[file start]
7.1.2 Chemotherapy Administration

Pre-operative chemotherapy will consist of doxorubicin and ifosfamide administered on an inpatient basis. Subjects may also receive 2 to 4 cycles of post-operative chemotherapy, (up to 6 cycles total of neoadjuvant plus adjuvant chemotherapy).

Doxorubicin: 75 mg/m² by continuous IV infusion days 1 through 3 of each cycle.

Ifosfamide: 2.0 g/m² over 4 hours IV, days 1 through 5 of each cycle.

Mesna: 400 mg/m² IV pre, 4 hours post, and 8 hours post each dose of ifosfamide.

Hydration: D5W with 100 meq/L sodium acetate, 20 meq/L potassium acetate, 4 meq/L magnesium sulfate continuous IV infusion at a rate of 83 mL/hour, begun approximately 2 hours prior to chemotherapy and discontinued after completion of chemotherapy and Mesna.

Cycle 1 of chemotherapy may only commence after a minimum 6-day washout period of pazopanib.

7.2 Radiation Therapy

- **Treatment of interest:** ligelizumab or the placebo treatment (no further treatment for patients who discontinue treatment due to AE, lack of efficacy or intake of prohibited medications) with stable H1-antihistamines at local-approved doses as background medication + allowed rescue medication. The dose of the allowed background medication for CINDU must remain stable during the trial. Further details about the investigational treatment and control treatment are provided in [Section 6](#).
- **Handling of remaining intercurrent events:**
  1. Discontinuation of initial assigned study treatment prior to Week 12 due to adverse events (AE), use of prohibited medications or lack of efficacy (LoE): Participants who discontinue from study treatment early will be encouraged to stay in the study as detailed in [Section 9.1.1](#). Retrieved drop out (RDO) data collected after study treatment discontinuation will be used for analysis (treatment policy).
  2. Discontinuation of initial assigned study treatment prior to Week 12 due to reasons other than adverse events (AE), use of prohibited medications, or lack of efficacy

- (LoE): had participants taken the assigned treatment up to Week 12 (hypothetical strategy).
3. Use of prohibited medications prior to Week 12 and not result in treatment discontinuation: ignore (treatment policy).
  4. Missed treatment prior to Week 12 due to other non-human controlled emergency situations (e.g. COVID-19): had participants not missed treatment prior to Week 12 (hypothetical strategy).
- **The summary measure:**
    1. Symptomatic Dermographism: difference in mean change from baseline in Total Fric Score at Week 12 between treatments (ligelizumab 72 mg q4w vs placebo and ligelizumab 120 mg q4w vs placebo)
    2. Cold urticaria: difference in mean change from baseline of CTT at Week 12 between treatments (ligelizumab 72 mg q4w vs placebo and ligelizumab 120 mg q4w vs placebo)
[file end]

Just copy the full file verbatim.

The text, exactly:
7.1.2 Chemotherapy Administration

Pre-operative chemotherapy will consist of doxorubicin and ifosfamide administered on an inpatient basis. Subjects may also receive 2 to 4 cycles of post-operative chemotherapy, (up to 6 cycles total of neoadjuvant plus adjuvant chemotherapy).

Doxorubicin: 75 mg/m² by continuous IV infusion days 1 through 3 of each cycle.

Ifosfamide: 2.0 g/m² over 4 hours IV, days 1 through 5 of each cycle.

Mesna: 400 mg/m² IV pre, 4 hours post, and 8 hours post each dose of ifosfamide.

Hydration: D5W with 100 meq/L sodium acetate, 20 meq/L potassium acetate, 4 meq/L magnesium sulfate continuous IV infusion at a rate of 83 mL/hour, begun approximately 2 hours prior to chemotherapy and discontinued after completion of chemotherapy and Mesna.

Cycle 1 of chemotherapy may only commence after a minimum 6-day washout period of pazopanib.

7.2 Radiation Therapy

- **Treatment of interest:** ligelizumab or the placebo treatment (no further treatment for patients who discontinue treatment due to AE, lack of efficacy or intake of prohibited medications) with stable H1-antihistamines at local-approved doses as background medication + allowed rescue medication. The dose of the allowed background medication for CINDU must remain stable during the trial. Further details about the investigational treatment and control treatment are provided in [Section 6](#).
- **Handling of remaining intercurrent events:**
  1. Discontinuation of initial assigned study treatment prior to Week 12 due to adverse events (AE), use of prohibited medications or lack of efficacy (LoE): Participants who discontinue from study treatment early will be encouraged to stay in the study as detailed in [Section 9.1.1](#). Retrieved drop out (RDO) data collected after study treatment discontinuation will be used for analysis (treatment policy).
  2. Discontinuation of initial assigned study treatment prior to Week 12 due to reasons other than adverse events (AE), use of prohibited medications, or lack of efficacy

- (LoE): had participants taken the assigned treatment up to Week 12 (hypothetical strategy).
3. Use of prohibited medications prior to Week 12 and not result in treatment discontinuation: ignore (treatment policy).
  4. Missed treatment prior to Week 12 due to other non-human controlled emergency situations (e.g. COVID-19): had participants not missed treatment prior to Week 12 (hypothetical strategy).
- **The summary measure:**
    1. Symptomatic Dermographism: difference in mean change from baseline in Total Fric Score at Week 12 between treatments (ligelizumab 72 mg q4w vs placebo and ligelizumab 120 mg q4w vs placebo)
    2. Cold urticaria: difference in mean change from baseline of CTT at Week 12 between treatments (ligelizumab 72 mg q4w vs placebo and ligelizumab 120 mg q4w vs placebo)